Romania itself has a host of reasons to be spying in Transdnestr. “The key question in the intelligence world is whether XYZ is a threat to ABC's national security. Threats come in all forms. The fact that there are Russian troops in Moldova leads to the question of what kind of 'conventional' threat it poses to Romania's national security,” said Asher Pirt, a Transdnestr specialist.

And considering Russia has a military base and private airport in Transdestr and can therefore hypothetically move troops and equipment in and out of the country, intelligence of “a military nature” is crucial for Romania. When in February this year the United States proposed installing Patriot interceptor missiles in Romania, Transdnestr’s hotheaded President Igor Smirnov suggested Moscow respond by putting Iskander ballistic missiles in the breakaway region in riposte. The latter comment was never followed up, and was politely played down by Smirnov’s administration afterward, but Romania’s military interest in the unrecognized sliver of land is clear.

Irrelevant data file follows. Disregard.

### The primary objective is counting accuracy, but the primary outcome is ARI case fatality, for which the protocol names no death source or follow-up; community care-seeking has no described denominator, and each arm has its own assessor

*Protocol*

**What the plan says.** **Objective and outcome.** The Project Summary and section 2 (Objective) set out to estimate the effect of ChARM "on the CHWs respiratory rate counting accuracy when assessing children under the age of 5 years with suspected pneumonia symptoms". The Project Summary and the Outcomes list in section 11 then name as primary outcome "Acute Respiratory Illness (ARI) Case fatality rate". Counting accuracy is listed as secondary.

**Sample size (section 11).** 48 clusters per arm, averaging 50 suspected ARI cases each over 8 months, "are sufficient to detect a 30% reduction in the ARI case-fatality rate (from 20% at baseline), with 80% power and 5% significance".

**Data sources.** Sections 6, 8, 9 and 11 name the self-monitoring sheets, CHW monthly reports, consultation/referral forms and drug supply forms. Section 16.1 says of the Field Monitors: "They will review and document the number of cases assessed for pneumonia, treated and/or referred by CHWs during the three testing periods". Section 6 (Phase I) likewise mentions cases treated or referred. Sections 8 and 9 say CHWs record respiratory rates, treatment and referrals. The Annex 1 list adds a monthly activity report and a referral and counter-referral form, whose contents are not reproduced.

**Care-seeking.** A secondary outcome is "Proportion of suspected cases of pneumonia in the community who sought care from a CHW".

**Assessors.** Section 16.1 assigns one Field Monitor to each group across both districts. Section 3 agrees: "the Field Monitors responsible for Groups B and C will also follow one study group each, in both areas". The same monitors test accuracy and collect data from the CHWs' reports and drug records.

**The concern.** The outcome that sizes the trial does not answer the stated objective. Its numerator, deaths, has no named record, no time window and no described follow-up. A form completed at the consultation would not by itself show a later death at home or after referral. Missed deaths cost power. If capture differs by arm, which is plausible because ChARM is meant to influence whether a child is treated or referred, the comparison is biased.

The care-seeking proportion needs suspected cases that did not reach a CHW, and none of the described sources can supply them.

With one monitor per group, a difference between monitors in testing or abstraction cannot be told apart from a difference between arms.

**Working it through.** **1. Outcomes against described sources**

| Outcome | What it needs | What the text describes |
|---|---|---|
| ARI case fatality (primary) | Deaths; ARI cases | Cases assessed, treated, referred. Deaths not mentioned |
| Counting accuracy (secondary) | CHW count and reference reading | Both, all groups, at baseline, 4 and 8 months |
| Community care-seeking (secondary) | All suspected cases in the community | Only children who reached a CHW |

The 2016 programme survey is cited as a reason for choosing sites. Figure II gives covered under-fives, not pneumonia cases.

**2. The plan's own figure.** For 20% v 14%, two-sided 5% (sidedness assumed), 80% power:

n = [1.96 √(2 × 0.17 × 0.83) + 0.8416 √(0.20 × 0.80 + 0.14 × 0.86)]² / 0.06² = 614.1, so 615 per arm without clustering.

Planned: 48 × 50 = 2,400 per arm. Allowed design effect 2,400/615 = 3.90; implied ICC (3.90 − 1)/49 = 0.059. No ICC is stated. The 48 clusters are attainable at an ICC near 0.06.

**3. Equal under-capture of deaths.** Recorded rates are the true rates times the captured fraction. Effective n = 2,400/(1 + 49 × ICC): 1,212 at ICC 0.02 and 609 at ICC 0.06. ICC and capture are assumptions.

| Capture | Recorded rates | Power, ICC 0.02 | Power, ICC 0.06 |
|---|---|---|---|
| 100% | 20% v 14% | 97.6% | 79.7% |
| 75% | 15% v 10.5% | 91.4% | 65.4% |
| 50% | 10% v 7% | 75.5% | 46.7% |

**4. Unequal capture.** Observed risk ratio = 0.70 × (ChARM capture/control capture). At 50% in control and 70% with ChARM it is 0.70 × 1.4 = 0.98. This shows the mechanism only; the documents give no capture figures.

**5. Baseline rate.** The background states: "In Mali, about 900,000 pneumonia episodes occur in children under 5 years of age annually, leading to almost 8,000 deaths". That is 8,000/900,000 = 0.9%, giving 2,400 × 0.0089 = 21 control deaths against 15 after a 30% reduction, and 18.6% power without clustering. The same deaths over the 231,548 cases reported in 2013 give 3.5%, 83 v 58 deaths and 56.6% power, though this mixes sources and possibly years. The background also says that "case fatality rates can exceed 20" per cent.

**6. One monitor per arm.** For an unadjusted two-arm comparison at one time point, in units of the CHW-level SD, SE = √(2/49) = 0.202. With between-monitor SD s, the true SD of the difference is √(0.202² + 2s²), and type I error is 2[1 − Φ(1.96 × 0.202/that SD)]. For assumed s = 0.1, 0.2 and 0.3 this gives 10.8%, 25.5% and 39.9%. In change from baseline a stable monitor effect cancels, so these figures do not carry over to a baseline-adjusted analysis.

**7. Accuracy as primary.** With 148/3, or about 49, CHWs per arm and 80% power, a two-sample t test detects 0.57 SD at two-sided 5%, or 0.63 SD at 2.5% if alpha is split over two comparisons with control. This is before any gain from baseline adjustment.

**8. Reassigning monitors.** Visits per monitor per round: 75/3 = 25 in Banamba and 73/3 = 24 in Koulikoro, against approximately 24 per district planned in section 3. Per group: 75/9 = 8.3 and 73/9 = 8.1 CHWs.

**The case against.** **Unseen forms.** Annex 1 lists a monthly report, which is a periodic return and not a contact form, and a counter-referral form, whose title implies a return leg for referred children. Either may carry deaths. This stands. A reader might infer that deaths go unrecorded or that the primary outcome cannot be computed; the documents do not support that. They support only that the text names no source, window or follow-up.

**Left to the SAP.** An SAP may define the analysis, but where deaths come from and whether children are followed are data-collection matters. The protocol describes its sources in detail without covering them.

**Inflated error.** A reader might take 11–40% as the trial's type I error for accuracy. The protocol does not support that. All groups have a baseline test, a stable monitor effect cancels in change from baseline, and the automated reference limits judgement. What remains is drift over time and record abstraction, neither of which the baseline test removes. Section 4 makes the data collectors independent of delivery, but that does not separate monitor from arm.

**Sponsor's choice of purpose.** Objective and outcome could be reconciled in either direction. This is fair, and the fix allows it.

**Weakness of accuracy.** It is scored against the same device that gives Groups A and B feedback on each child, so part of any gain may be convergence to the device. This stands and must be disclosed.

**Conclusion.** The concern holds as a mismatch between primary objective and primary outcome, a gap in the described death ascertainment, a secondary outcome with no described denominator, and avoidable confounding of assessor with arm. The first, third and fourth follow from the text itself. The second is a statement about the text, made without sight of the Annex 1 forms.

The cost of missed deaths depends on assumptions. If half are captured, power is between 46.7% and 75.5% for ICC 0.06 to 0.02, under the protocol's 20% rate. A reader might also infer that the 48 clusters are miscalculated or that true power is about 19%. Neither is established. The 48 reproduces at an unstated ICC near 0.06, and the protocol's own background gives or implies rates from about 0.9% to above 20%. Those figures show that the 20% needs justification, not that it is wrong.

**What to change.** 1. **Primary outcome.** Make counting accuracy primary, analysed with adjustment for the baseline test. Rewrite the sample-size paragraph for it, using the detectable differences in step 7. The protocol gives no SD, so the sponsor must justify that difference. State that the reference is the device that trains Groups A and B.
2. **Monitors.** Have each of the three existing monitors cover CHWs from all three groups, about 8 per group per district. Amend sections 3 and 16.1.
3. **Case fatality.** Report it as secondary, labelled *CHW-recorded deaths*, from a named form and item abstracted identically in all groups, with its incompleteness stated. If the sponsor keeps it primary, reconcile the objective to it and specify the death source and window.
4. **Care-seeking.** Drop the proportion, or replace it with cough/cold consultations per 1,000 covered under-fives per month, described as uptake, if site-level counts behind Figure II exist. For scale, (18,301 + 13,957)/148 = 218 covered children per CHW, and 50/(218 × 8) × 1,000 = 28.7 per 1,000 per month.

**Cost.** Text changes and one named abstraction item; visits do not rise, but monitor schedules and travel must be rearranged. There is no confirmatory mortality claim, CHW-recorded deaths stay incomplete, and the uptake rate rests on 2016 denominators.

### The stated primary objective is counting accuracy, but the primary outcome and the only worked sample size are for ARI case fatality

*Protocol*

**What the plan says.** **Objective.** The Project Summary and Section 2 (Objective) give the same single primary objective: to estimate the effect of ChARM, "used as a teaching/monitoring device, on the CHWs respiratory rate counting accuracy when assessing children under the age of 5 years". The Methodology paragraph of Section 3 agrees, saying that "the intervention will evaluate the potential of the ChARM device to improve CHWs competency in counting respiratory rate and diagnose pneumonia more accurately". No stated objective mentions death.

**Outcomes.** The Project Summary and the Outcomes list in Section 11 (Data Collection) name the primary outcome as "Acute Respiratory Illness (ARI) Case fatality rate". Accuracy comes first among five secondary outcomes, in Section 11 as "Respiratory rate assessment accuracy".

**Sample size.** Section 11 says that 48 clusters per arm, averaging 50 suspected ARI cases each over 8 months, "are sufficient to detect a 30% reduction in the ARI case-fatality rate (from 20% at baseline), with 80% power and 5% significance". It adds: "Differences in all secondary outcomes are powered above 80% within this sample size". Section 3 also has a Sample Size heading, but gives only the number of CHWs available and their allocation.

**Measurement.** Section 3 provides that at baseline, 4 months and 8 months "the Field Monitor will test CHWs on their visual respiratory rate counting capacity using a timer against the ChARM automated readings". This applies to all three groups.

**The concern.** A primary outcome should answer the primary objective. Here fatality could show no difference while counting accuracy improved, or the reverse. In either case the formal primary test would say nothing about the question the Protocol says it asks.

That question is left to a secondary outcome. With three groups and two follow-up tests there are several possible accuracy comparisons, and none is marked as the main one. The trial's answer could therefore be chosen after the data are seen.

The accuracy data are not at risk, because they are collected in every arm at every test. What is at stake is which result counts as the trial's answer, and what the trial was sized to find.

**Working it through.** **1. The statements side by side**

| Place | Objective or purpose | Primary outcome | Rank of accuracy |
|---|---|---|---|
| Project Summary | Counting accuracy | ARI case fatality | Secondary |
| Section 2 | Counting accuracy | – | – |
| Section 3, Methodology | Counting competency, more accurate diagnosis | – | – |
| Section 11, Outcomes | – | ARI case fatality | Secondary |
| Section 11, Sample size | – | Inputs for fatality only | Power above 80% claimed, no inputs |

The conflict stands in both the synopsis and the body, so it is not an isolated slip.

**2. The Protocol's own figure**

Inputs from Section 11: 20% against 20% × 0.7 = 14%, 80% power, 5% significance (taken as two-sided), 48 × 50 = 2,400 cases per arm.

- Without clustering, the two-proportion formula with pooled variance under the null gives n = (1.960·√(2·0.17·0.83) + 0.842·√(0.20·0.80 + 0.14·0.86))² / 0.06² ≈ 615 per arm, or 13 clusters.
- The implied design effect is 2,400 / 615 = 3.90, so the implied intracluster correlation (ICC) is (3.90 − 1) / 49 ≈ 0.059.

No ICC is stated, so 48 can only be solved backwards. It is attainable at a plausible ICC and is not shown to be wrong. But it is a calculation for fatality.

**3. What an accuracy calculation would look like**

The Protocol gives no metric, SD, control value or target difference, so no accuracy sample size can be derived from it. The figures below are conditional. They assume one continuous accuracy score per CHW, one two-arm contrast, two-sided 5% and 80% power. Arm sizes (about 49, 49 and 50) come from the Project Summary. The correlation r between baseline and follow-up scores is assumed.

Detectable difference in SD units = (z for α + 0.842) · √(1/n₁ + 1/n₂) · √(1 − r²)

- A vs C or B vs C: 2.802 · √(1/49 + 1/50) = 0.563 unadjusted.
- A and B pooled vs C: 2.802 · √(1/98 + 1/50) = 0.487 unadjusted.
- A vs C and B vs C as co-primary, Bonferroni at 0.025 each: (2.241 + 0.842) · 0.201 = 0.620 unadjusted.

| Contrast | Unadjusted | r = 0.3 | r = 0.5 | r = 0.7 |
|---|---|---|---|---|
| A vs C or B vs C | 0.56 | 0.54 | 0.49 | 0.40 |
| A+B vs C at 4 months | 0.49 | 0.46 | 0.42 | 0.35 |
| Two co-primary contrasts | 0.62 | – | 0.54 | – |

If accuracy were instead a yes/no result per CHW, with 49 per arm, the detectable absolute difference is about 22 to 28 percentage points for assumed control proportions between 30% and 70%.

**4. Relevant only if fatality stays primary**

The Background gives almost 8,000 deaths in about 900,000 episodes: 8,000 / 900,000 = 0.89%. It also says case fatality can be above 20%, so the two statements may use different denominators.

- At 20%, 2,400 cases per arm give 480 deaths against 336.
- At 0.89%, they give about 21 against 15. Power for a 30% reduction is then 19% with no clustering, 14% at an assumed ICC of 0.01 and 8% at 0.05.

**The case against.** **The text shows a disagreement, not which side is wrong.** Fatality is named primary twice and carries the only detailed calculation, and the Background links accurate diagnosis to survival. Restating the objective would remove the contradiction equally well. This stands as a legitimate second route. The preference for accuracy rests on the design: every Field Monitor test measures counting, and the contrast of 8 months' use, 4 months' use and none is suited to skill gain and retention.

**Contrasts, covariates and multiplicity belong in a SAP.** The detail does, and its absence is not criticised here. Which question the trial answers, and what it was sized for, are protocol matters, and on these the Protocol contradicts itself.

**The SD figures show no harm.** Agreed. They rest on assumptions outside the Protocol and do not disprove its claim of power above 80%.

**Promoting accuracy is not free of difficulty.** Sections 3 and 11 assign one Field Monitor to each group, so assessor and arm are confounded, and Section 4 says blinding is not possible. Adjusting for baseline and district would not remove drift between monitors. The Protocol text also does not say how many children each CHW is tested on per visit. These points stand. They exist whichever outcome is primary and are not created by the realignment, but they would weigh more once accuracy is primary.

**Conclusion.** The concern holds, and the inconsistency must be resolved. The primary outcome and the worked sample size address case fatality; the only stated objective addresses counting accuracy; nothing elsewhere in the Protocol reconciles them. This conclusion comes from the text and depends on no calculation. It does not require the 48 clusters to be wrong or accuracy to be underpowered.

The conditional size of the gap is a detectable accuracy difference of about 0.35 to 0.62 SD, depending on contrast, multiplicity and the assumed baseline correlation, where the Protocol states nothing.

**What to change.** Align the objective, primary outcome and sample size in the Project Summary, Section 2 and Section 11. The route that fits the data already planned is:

But the threat posed by the unrecognized republic’s role as a haven for economic crimes is just as big an issue for Romanian national security. “What threats in terms of economic and social security does Romania face from Transdnestr? In that sense the de facto state is used as a platform for economic crime and a haven for criminal activity. It is clear that Transdnestr is not an illegal arms manufacturing centre, but its banks could be involved in money laundering and therefore pose a significant threat to Romanian security,” said Pirt.